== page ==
As then-junior Sara Fitouri stood in front of a class of Palestinian girls, a sudden explosion shook the windows and made her ears rattle. The students continued their work. For them, it was normal.
Fitouri spent the spring of her junior year in Nablus, Palestine, as a volunteer for Teach for Palestine, an organization that provides free English language and sports lessons to Palestinian youth. In that time, she learned to ignore the sound bombs hitting the streets.
She was offered a job with the organization through friends she met visiting Nablus, but wasn’t sure she could do it. As a child in Colorado, she was taught to believe Palestinians were her brothers and sisters by her father, a Muslim born in Libya. But turning away from the traditional path of an American student — getting a diploma, then a job or a higher degree — was difficult because it wasn’t what was expected of her.
“I wasn’t going to have another opportunity to do this,” she said. “Even though it meant telling my mother that ‘Hi, your daughter’s running off into a conflict zone,’ it’s something I knew I wouldn’t have been happy with myself if I didn’t do.”
On her first day of work at the girls’ high school in Nablus, she saw a 20-foot wall with an additional 10-foot-high chain-link fence decorated with ivy surrounding the school building and yard. A security guard stood watch outside. Only women are allowed inside the gates, so the 12- to 15-year-old girls could escape the burdens on Muslim women in the city.
“It’s this incredible free zone where I didn’t have to be worried about what guys are watching me on the streets,” she said. “On the streets, [women] have to be very poised and covered.”
Helen Brooks, assistant director of Teach for Palestine, said some of the female volunteers struggle with being harassed on the street because women are expected to be either at home or work.
“Girls around here, particularly high school girls, are discouraged from playing sports and being confident — all the things Sara really likes and encourages them to do,” she said.
For Fitouri, teaching wasn’t about helping the students build language skills — most of the girls won’t be allowed to leave the country or be able to afford a college degree.
“I had some concerns with what I was teaching them,” she said. “It wasn’t my place to go in and say, ‘Yeah, liberate yourselves,” Fitouri said. “I just wanted to understand, and I wanted them to understand me.”
She said part of getting to know her students was seeing the violence they lived with every day. While traveling outside of the city, she saw 18-year-olds carrying rifles, and the people around her didn’t think twice. She flinched as fighter airplanes roared above of her school, but her students didn’t look. Martyr posters plastered the walls of buildings, and a nearby cemetery was constantly filled with fresh flowers and pictures of children.
“Nablus was hit the hardest during the last intifada,” Fitouri said. “They were massacred, so it’s like you don’t meet someone who doesn’t have somebody dead in their family.”
She said seeing how the money the U.S. sent Israel as foreign aid was used to oppress her students and their families made her question the importance of her work in the classroom.
“It seems so contrite and fake to be like, ‘I taught them English,’” she said. “Who cares? My tax dollars, my own personal tax dollars, have undone any good that I could have done.”
In the classroom, Fitouri taught her students the few American songs she could find that were appropriate for her Muslim classroom. She decided her students would learn “I Am Woman” by Helen Reddy.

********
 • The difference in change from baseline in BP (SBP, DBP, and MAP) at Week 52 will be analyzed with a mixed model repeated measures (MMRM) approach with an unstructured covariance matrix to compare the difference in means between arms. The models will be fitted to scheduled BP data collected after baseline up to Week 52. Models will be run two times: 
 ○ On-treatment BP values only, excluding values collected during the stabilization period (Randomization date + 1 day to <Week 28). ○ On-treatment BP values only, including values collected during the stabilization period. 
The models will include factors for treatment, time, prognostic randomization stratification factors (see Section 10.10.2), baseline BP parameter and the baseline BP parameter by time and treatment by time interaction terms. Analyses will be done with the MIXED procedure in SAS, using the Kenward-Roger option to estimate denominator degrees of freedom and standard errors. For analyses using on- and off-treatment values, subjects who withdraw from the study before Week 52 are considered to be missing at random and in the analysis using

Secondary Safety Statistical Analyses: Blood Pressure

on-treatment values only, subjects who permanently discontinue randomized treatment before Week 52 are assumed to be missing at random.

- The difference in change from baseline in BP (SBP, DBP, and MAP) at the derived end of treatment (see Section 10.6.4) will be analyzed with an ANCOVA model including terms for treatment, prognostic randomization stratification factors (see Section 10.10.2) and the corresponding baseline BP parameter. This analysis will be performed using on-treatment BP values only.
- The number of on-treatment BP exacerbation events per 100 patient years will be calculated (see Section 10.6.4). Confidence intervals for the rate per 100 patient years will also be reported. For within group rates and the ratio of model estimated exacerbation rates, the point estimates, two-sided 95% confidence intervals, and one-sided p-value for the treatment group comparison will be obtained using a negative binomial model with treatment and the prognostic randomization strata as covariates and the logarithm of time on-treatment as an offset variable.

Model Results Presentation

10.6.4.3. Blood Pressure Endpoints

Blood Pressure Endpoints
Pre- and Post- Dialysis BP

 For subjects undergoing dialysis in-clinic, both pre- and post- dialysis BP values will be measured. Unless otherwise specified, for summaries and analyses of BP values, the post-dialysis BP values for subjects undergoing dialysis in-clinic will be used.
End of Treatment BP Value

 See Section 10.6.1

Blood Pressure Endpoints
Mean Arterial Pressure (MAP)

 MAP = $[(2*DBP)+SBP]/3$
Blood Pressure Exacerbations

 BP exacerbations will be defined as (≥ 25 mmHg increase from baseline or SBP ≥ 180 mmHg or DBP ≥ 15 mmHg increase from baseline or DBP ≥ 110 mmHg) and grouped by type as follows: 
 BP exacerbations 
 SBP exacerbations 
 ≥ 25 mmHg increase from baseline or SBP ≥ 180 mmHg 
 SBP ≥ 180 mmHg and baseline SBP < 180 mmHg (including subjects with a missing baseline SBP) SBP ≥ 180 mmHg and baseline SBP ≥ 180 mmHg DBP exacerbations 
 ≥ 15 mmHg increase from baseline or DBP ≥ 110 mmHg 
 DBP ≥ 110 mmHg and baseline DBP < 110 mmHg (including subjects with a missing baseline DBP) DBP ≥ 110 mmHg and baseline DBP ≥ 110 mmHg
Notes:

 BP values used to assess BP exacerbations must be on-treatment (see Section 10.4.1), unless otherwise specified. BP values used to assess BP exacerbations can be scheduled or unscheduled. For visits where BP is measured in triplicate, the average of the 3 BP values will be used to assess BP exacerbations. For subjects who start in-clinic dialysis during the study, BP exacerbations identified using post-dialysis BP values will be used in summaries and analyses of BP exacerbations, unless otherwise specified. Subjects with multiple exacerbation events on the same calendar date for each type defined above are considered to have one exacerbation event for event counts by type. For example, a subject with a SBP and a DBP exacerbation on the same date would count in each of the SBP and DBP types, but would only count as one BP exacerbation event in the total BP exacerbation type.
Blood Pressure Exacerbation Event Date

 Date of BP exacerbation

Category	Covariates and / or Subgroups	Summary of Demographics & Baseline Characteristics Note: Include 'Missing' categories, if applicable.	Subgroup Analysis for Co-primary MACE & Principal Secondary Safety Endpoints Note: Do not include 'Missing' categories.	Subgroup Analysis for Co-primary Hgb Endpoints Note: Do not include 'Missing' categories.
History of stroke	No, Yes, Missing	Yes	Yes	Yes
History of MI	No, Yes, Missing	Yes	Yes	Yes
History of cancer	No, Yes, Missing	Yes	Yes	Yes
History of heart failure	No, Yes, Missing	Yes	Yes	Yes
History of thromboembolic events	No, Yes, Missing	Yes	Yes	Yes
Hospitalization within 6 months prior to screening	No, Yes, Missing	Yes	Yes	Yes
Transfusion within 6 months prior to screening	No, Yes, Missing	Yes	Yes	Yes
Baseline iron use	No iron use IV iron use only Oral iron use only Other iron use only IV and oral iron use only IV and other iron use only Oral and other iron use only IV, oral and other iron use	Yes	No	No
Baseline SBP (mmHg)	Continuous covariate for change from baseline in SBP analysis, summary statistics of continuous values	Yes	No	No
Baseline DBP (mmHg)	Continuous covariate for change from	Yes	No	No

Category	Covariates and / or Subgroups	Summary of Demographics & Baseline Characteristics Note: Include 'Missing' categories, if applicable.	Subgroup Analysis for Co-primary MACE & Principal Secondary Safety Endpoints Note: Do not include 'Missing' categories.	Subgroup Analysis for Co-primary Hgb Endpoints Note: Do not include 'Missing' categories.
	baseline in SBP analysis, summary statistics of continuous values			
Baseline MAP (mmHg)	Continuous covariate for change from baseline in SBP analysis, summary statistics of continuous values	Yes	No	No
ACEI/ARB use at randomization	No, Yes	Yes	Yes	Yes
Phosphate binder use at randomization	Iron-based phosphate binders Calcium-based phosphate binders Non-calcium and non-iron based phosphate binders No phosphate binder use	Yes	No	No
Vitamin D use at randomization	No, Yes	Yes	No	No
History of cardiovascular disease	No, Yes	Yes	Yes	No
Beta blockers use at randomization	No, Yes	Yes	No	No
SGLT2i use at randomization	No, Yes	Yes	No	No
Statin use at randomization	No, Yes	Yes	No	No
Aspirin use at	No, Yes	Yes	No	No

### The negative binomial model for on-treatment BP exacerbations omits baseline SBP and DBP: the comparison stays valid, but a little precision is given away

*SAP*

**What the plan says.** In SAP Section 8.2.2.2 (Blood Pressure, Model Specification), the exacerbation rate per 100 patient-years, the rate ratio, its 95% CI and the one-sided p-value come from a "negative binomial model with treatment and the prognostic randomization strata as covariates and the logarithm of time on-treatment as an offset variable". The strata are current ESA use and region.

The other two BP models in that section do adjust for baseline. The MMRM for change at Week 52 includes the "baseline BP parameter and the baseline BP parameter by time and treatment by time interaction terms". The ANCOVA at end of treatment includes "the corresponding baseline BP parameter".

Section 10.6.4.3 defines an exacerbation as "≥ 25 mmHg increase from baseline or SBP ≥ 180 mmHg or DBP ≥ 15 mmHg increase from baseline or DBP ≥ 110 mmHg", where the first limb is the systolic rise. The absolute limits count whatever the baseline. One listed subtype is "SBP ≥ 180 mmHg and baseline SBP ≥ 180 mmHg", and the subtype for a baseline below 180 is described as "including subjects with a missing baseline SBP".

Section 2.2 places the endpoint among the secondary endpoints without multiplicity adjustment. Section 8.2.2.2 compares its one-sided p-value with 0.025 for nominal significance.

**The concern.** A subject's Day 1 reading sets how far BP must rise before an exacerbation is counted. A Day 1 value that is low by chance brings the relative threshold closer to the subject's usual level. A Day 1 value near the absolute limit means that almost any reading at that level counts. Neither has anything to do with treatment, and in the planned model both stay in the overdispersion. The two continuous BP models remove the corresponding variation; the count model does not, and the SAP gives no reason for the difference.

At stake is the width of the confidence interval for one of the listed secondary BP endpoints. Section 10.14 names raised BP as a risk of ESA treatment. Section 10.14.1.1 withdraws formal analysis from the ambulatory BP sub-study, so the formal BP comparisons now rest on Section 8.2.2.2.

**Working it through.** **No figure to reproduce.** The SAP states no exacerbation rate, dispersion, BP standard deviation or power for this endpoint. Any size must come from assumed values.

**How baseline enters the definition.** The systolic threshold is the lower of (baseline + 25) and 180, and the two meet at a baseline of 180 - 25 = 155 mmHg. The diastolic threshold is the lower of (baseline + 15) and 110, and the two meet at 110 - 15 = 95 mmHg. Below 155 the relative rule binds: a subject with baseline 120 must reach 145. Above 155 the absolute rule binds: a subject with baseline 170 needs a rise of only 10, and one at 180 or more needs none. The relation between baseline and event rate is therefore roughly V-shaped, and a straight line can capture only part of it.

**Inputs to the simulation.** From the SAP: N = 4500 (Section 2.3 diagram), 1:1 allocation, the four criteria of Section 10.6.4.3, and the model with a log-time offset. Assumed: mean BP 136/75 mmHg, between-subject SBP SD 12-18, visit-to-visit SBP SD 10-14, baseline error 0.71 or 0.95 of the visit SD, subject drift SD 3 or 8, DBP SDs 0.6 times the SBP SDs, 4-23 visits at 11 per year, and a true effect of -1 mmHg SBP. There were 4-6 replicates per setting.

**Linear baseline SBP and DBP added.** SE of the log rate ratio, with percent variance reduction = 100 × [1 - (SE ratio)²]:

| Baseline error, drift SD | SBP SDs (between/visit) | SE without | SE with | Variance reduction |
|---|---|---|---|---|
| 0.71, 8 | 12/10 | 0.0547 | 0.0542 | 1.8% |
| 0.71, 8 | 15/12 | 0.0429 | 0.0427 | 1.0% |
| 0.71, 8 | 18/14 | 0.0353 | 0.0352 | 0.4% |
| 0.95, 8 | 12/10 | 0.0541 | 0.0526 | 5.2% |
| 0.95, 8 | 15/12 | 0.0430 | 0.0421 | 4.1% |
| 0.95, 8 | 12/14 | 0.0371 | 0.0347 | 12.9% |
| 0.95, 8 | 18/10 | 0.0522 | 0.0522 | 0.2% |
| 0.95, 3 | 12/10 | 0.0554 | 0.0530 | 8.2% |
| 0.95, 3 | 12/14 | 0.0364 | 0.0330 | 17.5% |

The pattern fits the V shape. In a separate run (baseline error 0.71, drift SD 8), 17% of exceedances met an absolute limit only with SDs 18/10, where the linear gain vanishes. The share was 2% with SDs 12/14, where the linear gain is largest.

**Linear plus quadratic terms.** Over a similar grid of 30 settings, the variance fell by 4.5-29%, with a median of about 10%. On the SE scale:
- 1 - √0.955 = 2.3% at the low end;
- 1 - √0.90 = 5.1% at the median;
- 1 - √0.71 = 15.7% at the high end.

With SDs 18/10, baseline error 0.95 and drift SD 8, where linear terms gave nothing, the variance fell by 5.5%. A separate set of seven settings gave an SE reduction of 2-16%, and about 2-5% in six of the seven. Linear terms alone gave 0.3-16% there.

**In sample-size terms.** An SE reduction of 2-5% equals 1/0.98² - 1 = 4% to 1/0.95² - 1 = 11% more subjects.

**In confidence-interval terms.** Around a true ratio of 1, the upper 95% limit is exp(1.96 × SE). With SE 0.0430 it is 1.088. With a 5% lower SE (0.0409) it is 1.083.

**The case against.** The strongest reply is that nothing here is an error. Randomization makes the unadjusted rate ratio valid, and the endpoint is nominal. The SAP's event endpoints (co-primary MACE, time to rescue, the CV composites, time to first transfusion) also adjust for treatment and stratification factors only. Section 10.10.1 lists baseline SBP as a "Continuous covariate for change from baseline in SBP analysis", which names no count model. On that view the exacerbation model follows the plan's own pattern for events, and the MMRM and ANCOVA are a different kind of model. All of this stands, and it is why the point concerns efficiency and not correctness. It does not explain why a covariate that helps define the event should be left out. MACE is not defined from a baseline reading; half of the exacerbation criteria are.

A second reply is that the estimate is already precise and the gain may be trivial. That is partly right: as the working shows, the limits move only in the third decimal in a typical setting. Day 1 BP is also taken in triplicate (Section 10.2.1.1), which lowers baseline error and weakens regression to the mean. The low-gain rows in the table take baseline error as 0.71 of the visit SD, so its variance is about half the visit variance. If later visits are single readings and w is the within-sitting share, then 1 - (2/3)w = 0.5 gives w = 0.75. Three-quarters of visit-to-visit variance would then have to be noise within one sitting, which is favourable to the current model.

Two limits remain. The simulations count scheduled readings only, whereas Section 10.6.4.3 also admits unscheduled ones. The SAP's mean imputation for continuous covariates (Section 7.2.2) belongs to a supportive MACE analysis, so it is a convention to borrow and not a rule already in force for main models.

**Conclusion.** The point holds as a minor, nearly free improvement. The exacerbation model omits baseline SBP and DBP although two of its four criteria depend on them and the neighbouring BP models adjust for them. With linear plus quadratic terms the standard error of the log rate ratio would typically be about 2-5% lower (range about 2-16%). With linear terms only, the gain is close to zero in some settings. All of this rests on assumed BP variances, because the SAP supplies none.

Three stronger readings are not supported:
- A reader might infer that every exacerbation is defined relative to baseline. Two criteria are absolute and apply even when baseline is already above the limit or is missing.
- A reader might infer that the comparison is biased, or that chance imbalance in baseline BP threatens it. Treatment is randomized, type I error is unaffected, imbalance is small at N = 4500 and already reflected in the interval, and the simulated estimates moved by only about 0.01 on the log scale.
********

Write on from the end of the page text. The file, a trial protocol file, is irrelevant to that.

“Every time they were singing ‘I am woman, hear me roar,’ I was forgetting for a few moments the pain I was in or, for a few moments having a connection with them,” she said. “I was the big, strong teacher who would never fail and never fall, and was there to hug them when they needed to cry. I needed that class more than they ever did.”
The day before her three-month visa expired, Fitouri left Nablus. One student gave her a pouch with a Palestinian flag-shaped necklace, and letter that read, “I love you so much, I know you’ll probably forget me, but I’ll never forget you. Always remember Palestine.”
Fitouri said her co-workers, like her, wanted to do something in Palestine other than simply teach English. Some came to escape student debt, some were looking for a distraction after a personal disaster and some were so disillusioned with their country’s policies they chose to leave.
“It wasn’t the satisfaction of volunteering and the ‘self sacrifice’ we could claim out teaching,” she said. “They needed to get away from something or they needed to find something.”
Fitouri’s father, Ezzedin, noticed she had changed when she came home. He said she was more mature and grateful for what she has.
“I can see it in her face that she really loved them,” he said. “I’m so proud of her.”
Fitouri continues her Palestinian adventure on campus as a teaching assistant for Beth Harris, associate professor of politics. She helps to facilitate Skype conversations and shares blogs between students at the college and students from a university in Nablus next to where she lived. The initiative is part of a partnership between Harris and Peyi Soyinka-Airewele, associate professor of politics, which focuses on connecting classrooms around the world.
“When we’re learning, we make assumptions about the given understandings that our knowledge is based on,” Harris said. “Reaching beyond borders creates a greater self-consciousness among the students, both individually and collectively.”
Fitouri said working in Palestine made her see the conflict as more than a policy debate or a foreign issue.
“It’s not this abstract Jews versus Muslims, and Palestinians versus Israelis,” Fitouri said. “As much as people want to declare themselves neutral, if you’re not speaking out against the occupation, then you’re, by default, supporting it.”